Everywhere you turn it seems people are talking about single-use packaging and products that are getting piled high in foreign countries, escaping into our oceans, or being incinerated (burned) here at home. In response, communities, governments and businesses are looking for innovative ways to address this rising concern- from engineering new plastics that are made from plants to improving our recycling streams, but are we over-complicating the issue?
Addressing Symptoms vs. Root Causes
Although bioplastics (plastics made from organic matter) and improving our recycling streams are definitely a step in the right direction, they will never solve our pollution problem. These two strategies will help reduce our levels of waste since they address the symptom of the problem, but they are not addressing the problem itself: the Take-Make-Dispose problem.
The Take-Make-Dispose model is defined as the economic activity of extracting resources from our earth to make products that are designed to be disposed of after being used. This model is problematic for two reasons:
- 1. Our consumption levels are demanding more resources than what our planet is able to replenish at a sustainable rate. This causes resource constraints and unmanageable damage to our environment.
- 2. We are creating high levels of waste that cannot be reintegrating into the natural environment. This causes mass amounts of garbage that disrupt the health of our environment.
Creating bioplastics and improving our recycling steams do not solve these problems because they still follow the take-make-dispose model instead of tackling the root issue. There is a solution that does address the problem of high consumption and mass waste and guess what, you are probably already doing it!
A Circular Economy
A circular economy model is based on three principles: (1) eliminating waste, (2) keeping products in use, and (3) regenerating natural systems. I’ll give a couple examples so you can understand what this model looks like in your life:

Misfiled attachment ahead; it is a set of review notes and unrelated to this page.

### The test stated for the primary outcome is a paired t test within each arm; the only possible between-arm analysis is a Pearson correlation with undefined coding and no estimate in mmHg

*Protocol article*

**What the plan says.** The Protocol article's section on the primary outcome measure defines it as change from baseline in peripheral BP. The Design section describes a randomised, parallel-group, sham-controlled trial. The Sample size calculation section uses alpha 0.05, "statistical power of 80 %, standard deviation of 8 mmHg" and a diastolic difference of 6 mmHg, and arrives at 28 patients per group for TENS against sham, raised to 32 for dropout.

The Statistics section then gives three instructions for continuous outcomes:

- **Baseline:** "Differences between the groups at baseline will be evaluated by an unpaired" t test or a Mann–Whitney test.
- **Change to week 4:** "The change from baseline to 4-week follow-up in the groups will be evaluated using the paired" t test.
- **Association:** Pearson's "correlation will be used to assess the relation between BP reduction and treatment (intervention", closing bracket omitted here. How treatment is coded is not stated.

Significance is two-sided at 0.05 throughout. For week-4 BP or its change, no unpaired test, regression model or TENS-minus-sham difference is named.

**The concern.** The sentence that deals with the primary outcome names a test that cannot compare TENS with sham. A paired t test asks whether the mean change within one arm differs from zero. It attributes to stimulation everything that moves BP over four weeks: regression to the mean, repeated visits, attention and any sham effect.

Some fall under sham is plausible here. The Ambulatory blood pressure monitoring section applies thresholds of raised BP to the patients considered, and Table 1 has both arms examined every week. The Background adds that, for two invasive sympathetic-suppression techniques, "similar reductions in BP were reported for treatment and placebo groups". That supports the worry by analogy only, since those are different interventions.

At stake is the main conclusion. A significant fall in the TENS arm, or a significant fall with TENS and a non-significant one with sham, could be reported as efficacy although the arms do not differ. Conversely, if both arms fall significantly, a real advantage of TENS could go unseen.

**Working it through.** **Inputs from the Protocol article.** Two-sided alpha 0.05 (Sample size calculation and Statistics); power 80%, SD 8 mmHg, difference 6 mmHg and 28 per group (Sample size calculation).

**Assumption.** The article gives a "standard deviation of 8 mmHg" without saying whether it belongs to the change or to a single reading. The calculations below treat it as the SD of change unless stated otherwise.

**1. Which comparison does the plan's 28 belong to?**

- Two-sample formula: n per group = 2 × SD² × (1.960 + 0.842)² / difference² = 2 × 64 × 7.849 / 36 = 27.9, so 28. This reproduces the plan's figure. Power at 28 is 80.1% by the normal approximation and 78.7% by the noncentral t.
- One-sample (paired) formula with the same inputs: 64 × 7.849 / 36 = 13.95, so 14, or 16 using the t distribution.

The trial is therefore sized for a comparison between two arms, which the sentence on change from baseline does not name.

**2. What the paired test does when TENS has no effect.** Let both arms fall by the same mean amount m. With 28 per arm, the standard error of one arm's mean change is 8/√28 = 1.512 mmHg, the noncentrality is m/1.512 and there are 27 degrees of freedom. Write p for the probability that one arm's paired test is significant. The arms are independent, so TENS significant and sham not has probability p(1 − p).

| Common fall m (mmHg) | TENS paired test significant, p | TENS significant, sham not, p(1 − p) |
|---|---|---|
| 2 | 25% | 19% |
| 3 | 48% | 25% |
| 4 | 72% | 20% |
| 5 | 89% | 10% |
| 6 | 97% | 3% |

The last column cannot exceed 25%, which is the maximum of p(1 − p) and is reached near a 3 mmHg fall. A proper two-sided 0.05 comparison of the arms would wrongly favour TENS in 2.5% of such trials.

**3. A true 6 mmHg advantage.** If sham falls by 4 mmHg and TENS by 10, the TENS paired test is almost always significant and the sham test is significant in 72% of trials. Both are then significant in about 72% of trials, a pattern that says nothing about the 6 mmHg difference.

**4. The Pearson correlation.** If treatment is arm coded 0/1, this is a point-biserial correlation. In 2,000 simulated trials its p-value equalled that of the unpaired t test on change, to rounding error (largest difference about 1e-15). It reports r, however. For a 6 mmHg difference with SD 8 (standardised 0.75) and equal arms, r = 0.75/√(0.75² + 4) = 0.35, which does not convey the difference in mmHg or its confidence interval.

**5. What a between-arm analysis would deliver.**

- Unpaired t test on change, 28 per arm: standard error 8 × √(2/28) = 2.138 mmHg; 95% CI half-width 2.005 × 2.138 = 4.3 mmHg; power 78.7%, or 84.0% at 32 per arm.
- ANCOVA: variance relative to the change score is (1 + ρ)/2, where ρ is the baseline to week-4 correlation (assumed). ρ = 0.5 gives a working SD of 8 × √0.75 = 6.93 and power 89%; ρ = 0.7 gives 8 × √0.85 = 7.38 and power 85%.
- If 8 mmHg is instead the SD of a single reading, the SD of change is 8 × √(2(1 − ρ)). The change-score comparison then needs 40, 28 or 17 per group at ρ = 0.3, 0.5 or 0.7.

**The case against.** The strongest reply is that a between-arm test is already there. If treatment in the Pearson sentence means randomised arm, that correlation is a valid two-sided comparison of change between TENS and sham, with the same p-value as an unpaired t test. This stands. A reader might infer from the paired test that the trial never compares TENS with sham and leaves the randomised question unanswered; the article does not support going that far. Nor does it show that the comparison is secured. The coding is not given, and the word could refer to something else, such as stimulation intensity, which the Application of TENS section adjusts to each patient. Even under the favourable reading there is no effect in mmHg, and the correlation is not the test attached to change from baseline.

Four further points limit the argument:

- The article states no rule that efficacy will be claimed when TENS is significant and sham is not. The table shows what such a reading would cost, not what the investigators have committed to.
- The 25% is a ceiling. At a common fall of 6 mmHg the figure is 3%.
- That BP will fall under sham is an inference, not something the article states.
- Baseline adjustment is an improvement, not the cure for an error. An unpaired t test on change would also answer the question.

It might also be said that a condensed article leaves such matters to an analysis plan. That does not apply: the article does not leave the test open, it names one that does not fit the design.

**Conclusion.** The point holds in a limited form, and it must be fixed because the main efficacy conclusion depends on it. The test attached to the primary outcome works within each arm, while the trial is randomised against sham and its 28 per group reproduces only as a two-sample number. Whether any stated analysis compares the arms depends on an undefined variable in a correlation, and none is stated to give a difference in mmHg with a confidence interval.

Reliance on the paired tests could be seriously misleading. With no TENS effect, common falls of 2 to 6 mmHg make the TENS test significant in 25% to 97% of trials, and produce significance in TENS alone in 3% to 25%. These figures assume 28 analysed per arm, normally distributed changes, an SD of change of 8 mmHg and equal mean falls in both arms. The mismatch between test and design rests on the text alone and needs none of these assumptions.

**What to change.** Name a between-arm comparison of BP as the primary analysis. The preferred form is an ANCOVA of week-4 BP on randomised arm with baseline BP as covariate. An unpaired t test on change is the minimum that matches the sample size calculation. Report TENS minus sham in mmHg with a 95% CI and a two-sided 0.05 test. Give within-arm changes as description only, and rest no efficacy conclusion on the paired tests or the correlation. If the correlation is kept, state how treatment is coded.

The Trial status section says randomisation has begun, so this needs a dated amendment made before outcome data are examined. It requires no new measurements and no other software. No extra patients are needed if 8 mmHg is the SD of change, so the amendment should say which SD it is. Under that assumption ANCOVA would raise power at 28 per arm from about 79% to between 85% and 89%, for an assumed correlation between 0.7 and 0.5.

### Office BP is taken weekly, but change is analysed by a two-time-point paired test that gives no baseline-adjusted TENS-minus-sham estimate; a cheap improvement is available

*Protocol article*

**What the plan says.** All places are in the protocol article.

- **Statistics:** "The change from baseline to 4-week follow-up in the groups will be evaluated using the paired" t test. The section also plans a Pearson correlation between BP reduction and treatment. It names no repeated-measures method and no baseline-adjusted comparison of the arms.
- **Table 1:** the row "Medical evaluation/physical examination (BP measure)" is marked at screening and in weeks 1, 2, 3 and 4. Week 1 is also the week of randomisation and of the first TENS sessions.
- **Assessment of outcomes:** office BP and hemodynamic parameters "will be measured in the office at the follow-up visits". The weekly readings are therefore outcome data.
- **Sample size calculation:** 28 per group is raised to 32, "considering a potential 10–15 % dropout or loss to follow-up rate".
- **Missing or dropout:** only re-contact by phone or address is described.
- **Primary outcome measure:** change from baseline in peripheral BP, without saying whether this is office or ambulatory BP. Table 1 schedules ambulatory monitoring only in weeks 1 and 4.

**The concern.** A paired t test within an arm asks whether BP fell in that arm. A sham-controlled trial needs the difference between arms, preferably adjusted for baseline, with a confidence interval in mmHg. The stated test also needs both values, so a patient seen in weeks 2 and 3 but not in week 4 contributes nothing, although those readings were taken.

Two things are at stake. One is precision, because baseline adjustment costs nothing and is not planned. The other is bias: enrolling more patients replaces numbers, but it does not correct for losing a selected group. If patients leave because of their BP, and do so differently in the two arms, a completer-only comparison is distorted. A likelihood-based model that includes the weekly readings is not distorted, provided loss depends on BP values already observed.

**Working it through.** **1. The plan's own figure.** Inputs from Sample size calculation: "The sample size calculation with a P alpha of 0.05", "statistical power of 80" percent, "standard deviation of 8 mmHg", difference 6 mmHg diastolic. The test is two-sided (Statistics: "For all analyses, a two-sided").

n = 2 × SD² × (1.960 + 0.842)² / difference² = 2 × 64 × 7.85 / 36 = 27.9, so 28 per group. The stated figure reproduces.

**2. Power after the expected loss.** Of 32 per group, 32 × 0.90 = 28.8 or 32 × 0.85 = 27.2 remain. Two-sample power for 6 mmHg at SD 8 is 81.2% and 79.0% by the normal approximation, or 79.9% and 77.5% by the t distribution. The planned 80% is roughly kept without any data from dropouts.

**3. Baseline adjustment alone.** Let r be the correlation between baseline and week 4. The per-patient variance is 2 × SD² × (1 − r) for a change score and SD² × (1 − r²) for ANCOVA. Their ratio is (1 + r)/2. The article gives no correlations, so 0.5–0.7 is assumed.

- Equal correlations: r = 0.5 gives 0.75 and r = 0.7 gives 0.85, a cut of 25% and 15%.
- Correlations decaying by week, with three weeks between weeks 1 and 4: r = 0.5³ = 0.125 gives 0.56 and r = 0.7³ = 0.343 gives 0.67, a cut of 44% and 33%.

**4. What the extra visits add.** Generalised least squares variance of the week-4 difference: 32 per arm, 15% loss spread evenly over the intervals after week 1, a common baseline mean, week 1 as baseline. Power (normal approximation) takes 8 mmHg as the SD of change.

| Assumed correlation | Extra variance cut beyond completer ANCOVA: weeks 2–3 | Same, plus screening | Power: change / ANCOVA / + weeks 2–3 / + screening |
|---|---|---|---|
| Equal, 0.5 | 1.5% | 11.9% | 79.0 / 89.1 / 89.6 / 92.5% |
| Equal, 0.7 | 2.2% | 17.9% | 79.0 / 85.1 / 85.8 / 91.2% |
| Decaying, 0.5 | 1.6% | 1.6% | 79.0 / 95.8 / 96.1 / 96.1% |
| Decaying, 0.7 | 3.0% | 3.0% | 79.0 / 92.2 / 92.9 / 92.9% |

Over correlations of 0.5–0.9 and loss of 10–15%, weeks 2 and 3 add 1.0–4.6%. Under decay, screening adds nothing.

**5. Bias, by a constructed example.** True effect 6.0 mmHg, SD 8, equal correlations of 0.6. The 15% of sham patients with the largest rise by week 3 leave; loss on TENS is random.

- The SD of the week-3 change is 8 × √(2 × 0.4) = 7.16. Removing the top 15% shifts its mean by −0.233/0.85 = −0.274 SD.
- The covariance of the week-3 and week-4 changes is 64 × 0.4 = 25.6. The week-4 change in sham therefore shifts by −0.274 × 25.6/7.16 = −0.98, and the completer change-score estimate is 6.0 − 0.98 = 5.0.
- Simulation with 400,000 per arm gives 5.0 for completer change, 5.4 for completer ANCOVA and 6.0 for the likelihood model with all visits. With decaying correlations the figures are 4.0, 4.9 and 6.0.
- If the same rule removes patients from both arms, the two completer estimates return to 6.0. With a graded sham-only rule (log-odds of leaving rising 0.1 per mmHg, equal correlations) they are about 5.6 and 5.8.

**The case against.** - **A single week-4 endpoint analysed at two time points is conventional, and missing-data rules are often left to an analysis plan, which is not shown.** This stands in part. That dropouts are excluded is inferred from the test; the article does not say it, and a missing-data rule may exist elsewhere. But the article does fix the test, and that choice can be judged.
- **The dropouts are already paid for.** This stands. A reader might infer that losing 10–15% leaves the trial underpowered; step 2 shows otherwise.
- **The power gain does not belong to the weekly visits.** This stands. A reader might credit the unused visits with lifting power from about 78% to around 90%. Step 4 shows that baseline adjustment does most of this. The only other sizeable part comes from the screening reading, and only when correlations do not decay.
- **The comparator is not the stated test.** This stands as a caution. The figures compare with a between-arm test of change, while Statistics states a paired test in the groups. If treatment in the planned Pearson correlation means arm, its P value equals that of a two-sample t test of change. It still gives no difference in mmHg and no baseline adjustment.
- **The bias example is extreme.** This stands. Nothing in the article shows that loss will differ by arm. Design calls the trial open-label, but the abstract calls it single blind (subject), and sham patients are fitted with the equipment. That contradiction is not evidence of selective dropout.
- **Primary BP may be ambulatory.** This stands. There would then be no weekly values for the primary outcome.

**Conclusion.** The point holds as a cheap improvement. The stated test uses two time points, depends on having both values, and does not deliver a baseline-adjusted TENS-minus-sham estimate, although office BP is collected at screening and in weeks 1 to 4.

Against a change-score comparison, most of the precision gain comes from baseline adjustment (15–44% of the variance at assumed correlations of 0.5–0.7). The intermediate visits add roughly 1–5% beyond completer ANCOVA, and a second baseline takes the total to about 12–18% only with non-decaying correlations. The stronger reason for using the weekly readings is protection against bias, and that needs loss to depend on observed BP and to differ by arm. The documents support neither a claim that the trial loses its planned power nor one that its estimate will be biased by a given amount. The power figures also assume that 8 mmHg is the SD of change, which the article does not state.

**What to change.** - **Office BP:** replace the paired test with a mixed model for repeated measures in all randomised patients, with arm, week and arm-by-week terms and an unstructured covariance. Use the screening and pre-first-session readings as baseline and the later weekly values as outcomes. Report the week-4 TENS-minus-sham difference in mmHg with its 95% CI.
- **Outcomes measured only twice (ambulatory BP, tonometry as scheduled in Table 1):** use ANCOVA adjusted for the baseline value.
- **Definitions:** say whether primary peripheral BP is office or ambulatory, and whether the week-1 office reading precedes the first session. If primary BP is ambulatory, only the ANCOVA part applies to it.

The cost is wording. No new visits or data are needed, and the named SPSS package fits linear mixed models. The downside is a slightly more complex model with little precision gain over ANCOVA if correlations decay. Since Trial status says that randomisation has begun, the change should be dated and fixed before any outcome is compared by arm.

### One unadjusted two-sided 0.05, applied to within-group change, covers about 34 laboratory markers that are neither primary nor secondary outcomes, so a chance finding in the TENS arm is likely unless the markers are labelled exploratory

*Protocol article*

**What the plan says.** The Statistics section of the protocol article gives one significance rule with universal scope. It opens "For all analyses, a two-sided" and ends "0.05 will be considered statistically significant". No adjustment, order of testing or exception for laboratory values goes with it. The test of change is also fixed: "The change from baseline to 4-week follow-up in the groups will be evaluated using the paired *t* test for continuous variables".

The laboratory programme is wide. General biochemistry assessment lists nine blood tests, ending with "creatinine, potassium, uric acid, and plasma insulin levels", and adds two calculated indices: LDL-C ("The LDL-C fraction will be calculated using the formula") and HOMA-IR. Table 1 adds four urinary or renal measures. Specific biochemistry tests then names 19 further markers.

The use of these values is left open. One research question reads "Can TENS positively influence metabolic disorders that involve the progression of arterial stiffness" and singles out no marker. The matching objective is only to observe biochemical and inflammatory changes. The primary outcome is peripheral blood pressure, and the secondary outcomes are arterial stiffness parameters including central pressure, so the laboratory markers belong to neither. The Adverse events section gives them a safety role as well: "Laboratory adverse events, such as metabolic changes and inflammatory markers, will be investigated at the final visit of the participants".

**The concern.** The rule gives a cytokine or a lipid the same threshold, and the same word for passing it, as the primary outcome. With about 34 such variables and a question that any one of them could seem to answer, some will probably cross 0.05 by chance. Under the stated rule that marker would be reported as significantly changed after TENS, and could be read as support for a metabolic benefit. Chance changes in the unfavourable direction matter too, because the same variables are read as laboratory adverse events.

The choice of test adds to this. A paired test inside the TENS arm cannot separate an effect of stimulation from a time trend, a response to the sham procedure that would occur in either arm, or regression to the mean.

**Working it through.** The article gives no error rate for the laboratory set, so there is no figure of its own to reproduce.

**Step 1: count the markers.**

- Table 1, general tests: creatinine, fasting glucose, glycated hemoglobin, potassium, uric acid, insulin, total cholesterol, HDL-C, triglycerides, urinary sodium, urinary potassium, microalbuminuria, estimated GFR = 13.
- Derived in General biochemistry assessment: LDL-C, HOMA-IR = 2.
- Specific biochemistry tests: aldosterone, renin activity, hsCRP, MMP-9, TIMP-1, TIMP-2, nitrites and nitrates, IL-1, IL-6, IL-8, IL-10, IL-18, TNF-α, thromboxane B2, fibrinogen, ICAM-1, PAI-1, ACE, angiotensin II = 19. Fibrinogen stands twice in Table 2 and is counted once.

- 1. Using reusable packaging! If it is made from recycled material, it’s even better. Check out our selection on SPUD.
- 3. Shop with us! When you order your groceries through SPUD, we deliver your order in reusable packaging that is later picked up, washed, and reused the next time you order.
- 4. My personal favourite: Instead of disposing of the next thing that breaks in your house, do a quick google or youtube search of “how to repurpose broken [name the product].” You’ll be surprised at some of the creative ways people on the internet have made a new function out of something old.
Like the sustainability team does for SPUD, I encourage you to continue to explore ways you can reduce your consumption of single-use products everyday. Every step we take to support a circular economy, rather than a linear Take- Make-Dispose model, makes a difference!
Have a tip on more ways to support a circular economy? Email us at firstname.lastname@example.org.
(1) Britten, Liam. “Trash and burn: Metro Vancouver will incinerate Canadian garbage returned by Philippines.” CBC News. https://www.cbc.ca/news/canada/british-columbia/philippines-garbage-canada-1.5149645.
(2) Eriksen, Marcus, et al. “Microplastic: what are the solutions.” Freshwater Microplastics. Springer, Cham (2018): 273-298.
(3) Ellen MacArthur Foundation. “Concept: what is a circular economy” https://www.ellenmacarthurfoundation.org/circular-economy/concept.